HARLINGEN — The remnants of a Pennsylvania black cherry forest still stand in one of the downtown area’s hidden gems.
For four years, the city’s old post office has been for sale, now for $825,000.
Originally built in the 1930s, the old post office’s neo-classical architecture gives it a timeless feel.
But inside, a $3.5 million renovation makes the building dazzle with old-world charm.
Currently, a portion of the building is being leased and still used by the U.S. Postal Service.
But much has happened over the years.
In 1993, the former San Benito Bank & Trust renovated the building as part of its plans to expand into the Harlingen market.
Bank President Nathan Winters ordered and oversaw the project at 221 E. Van Buren Ave.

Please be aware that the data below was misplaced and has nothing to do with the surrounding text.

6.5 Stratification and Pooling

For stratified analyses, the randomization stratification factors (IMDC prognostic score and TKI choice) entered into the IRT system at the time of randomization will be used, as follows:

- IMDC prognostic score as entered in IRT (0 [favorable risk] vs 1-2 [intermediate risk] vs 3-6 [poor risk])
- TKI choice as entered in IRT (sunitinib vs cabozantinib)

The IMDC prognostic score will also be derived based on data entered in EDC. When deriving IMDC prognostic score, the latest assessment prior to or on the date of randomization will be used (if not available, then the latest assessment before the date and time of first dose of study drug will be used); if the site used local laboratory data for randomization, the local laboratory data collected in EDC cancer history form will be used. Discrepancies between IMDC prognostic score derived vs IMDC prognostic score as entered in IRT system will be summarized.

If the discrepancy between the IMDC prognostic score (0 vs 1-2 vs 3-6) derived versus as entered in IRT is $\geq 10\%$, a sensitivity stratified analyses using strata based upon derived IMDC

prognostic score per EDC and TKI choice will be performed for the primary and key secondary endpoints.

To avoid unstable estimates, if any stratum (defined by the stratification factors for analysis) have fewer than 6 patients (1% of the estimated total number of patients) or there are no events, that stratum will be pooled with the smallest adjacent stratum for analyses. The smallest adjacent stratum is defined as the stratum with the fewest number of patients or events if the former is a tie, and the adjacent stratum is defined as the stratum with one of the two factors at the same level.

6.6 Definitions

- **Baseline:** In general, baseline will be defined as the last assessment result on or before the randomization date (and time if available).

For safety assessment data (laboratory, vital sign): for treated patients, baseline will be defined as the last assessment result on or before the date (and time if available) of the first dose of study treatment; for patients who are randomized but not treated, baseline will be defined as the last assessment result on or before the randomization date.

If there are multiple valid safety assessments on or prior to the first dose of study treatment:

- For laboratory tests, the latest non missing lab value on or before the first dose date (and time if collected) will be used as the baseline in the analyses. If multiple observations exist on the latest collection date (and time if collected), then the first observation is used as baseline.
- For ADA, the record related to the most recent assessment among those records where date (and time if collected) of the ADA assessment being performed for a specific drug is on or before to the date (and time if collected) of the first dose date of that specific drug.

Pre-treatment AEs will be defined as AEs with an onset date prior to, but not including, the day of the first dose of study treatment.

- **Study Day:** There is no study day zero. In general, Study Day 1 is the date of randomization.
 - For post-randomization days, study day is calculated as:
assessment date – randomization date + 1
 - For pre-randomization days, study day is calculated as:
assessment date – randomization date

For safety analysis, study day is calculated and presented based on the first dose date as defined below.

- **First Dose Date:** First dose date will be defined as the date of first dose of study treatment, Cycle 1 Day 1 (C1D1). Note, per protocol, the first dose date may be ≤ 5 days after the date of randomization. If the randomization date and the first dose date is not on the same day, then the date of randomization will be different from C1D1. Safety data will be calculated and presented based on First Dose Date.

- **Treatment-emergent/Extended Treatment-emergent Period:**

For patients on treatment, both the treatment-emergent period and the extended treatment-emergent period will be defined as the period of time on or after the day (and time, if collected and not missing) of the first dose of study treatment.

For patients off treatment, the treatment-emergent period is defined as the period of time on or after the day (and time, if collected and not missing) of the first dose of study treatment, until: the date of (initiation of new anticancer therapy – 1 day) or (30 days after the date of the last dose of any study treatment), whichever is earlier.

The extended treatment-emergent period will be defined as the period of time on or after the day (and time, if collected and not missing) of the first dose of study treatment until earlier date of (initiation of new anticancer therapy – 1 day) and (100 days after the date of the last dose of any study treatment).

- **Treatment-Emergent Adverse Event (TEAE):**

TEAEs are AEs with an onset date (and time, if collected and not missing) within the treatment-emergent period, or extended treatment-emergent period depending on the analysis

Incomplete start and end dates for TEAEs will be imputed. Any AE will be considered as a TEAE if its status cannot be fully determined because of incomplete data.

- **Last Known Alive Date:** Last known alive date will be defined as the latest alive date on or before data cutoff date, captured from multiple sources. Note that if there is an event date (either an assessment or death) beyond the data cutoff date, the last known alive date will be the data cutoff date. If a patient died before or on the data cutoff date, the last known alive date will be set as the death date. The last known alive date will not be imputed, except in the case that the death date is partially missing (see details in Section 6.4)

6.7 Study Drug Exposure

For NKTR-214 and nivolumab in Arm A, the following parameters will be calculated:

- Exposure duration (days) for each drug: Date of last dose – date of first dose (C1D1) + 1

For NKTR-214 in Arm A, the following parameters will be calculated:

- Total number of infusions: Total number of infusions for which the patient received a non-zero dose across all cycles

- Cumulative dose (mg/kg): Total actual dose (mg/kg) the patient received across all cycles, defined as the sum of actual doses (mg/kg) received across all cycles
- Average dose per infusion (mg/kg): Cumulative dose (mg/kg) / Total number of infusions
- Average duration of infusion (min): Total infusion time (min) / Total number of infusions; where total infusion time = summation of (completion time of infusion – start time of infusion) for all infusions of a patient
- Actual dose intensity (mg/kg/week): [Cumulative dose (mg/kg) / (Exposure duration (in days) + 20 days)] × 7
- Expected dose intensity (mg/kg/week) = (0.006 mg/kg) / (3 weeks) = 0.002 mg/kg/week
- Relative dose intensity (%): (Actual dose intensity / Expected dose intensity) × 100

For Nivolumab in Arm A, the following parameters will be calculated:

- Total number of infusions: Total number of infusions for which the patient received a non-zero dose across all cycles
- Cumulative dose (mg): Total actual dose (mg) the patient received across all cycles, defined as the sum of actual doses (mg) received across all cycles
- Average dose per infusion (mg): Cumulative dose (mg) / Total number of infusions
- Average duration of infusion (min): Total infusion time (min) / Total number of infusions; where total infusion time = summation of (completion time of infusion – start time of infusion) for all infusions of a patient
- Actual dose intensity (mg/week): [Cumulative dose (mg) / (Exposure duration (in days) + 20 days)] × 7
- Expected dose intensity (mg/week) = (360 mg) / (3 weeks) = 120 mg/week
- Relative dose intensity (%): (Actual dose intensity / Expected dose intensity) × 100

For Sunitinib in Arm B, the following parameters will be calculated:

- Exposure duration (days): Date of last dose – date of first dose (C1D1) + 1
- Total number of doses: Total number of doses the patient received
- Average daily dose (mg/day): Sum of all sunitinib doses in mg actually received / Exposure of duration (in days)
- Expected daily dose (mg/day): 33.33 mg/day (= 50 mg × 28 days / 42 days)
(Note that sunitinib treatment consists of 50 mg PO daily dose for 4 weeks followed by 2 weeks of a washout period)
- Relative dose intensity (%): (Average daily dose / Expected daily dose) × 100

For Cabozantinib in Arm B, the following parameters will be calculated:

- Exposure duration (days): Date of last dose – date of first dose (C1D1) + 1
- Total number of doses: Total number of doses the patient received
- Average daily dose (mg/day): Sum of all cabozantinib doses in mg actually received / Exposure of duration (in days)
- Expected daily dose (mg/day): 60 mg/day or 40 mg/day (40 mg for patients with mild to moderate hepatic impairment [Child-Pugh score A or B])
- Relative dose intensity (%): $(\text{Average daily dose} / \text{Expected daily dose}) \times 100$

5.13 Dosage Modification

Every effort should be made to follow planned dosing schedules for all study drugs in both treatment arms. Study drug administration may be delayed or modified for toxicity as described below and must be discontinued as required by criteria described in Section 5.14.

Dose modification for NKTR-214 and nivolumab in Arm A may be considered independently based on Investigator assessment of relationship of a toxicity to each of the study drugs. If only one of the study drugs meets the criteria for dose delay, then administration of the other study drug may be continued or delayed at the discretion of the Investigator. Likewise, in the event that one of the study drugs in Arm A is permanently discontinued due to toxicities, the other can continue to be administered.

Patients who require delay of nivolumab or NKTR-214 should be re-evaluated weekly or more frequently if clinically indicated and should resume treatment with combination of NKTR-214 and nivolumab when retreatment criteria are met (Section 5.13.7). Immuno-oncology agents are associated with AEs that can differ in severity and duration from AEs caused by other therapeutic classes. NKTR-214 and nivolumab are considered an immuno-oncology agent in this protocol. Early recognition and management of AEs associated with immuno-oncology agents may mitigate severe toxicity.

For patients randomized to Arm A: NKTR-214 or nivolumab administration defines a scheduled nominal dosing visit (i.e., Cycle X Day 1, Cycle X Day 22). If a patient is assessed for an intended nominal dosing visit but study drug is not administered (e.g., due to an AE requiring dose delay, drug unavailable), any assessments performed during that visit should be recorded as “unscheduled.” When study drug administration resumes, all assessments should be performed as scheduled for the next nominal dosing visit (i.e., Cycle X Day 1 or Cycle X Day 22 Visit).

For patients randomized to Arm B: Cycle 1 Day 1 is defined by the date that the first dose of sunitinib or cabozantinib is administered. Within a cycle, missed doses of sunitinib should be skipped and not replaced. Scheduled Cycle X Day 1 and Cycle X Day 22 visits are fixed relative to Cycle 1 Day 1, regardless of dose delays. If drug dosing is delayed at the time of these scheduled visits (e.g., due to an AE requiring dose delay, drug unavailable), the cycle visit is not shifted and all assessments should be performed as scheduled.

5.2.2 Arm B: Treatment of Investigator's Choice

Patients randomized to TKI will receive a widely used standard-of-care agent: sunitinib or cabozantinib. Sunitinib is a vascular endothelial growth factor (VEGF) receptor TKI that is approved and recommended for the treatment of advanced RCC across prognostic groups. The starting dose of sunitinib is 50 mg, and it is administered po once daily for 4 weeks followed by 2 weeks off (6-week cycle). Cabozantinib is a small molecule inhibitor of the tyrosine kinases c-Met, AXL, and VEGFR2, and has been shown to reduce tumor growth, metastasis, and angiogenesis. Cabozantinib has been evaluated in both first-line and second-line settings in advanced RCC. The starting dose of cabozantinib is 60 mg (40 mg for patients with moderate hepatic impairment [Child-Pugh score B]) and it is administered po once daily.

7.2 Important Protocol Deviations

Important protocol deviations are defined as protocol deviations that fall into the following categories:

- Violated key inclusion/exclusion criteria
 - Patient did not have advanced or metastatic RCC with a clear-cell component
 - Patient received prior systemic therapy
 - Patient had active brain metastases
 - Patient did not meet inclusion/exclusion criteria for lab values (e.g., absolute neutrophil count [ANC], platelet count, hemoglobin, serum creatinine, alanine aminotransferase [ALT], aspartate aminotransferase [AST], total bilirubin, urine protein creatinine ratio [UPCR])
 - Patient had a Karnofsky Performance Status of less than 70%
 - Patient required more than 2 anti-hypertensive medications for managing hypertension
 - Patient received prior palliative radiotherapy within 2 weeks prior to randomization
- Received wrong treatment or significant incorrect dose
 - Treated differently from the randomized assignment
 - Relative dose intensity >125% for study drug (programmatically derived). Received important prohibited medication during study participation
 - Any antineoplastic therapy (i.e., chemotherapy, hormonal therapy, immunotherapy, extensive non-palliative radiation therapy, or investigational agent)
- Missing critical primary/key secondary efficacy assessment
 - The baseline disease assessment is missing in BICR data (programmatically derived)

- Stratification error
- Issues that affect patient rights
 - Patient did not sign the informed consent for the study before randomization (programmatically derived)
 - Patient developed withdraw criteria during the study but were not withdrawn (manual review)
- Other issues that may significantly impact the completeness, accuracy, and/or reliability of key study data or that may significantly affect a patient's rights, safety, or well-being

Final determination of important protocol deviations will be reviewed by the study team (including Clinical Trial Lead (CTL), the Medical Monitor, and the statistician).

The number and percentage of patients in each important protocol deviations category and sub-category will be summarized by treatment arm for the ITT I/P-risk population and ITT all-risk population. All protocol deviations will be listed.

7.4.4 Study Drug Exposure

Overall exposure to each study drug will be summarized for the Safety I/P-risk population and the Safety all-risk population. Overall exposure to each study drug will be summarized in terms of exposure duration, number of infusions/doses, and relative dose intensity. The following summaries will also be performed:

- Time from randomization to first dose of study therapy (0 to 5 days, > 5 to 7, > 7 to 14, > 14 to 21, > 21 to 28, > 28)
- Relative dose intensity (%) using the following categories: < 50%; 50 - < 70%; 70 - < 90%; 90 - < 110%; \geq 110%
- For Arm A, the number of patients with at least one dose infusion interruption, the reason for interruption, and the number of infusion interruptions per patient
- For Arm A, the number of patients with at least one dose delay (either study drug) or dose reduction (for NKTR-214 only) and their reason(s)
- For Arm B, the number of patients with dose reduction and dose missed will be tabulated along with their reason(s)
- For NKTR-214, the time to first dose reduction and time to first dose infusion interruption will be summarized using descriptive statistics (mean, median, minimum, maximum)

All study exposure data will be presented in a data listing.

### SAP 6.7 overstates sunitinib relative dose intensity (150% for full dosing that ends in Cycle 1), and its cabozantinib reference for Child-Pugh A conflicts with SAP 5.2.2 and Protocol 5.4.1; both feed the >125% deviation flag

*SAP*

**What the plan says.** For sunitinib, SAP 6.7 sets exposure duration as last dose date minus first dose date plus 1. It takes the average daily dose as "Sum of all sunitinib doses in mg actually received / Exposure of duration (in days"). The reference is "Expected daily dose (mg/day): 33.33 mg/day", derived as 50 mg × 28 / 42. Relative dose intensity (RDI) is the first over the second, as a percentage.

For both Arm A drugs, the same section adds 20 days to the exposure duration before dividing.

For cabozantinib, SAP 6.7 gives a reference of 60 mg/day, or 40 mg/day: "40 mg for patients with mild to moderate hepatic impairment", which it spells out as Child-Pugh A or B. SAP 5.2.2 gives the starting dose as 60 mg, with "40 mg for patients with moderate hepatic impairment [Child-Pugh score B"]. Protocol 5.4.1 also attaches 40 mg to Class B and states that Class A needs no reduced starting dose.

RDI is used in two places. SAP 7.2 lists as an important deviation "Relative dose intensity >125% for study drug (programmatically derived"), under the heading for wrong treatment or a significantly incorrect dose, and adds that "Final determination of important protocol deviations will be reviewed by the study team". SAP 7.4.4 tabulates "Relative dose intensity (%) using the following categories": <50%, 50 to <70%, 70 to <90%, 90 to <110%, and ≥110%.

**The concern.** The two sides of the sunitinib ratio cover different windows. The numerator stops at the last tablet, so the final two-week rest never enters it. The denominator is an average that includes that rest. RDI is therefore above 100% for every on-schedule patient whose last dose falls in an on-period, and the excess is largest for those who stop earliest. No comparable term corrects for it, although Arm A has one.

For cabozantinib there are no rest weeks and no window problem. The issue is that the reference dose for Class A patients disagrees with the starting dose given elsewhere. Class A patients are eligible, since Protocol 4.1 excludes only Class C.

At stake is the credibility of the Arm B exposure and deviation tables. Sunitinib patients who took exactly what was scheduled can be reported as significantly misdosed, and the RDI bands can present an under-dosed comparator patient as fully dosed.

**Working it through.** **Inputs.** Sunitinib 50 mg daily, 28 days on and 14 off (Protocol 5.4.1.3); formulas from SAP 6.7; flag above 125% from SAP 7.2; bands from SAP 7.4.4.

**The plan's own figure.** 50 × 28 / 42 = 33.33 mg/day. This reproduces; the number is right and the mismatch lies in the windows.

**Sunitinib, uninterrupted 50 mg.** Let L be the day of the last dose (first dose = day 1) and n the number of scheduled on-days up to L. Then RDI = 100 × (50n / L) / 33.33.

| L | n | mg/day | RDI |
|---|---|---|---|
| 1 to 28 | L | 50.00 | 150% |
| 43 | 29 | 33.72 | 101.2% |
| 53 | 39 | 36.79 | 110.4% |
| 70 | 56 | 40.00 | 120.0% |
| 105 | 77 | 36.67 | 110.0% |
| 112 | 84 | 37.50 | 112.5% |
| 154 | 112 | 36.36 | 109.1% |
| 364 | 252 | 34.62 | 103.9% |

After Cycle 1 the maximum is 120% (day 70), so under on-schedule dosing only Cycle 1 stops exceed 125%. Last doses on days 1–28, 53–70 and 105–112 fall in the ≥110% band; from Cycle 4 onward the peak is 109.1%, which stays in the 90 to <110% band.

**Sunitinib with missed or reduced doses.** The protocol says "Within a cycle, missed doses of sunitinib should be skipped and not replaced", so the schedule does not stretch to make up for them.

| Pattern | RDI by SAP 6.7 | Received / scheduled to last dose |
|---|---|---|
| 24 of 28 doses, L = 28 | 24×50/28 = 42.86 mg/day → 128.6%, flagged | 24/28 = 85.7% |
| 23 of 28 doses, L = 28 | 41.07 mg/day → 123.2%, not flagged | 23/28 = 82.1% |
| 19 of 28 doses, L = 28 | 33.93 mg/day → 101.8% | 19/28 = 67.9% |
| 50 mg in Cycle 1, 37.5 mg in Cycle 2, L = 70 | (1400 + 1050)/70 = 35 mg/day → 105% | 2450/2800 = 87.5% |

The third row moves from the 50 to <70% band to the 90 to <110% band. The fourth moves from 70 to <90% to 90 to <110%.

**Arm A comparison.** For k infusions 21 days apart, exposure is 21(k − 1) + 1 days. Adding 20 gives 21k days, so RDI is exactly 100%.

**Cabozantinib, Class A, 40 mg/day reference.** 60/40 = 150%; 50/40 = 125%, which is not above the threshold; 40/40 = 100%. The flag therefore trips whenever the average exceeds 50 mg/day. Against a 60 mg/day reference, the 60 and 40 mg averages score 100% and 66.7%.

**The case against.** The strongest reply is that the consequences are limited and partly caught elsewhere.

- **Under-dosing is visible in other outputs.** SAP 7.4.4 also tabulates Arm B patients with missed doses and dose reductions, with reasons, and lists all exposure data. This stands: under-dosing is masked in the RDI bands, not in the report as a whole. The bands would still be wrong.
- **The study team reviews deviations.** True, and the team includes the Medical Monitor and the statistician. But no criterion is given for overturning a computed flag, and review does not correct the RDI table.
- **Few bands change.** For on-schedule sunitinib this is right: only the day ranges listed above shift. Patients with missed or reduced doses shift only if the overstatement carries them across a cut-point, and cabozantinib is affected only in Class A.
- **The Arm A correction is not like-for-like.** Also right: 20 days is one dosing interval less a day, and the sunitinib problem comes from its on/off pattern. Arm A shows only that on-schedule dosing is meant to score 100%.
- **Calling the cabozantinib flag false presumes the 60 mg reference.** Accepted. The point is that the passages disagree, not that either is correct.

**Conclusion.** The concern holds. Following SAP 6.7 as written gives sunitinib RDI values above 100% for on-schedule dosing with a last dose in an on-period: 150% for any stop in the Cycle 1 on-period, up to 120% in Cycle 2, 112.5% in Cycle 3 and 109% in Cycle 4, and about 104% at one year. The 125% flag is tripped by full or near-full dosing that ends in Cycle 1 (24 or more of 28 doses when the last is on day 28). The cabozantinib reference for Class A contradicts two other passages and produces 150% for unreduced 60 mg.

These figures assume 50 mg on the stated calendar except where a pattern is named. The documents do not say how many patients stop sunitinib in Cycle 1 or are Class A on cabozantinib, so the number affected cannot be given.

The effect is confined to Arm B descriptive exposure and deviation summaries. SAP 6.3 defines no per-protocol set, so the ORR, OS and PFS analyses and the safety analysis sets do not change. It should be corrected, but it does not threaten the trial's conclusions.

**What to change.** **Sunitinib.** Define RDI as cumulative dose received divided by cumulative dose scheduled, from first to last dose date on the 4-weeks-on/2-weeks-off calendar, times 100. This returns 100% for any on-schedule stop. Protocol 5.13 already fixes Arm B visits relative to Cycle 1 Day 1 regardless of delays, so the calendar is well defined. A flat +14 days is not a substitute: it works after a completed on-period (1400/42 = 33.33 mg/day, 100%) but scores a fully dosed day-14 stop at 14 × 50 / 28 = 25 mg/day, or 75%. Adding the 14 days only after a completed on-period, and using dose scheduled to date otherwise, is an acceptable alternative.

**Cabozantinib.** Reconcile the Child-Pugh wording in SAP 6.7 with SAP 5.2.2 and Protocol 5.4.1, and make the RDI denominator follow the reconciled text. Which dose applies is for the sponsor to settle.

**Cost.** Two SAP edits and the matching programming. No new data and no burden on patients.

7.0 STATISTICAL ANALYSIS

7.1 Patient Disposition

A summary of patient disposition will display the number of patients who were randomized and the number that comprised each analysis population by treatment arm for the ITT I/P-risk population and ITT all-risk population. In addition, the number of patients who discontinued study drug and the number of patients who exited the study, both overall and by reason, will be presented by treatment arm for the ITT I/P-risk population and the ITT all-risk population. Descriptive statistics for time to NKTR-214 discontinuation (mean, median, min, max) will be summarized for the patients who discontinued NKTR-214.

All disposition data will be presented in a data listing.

So Winters selected some of the finest talents for the job.
Architect Cortland Morgan designed the project while Robert Shaw installed the millwork.
Murray Thompson of San Benito served as the project’s contractor.
“We bought a black cherry forest in Pennsylvania,” Lew Vassberg, the project’s interior designer, said yesterday. “Every piece of veneer in that building came from that forest.”
Winters gave Vassberg a blank check, telling her to “make it the nicest building in Harlingen.”
So Vassberg spent about $800,000 on appointments.
Biedermeier-style furniture fills the vast lobby under a mural by the late Normah Knight.
Painted in the early 1950s, the mural tells the story of the Valley’s agricultural and industrial development.
Big boardrooms showcase grand conference tables while a maze of offices feature lavish desks.
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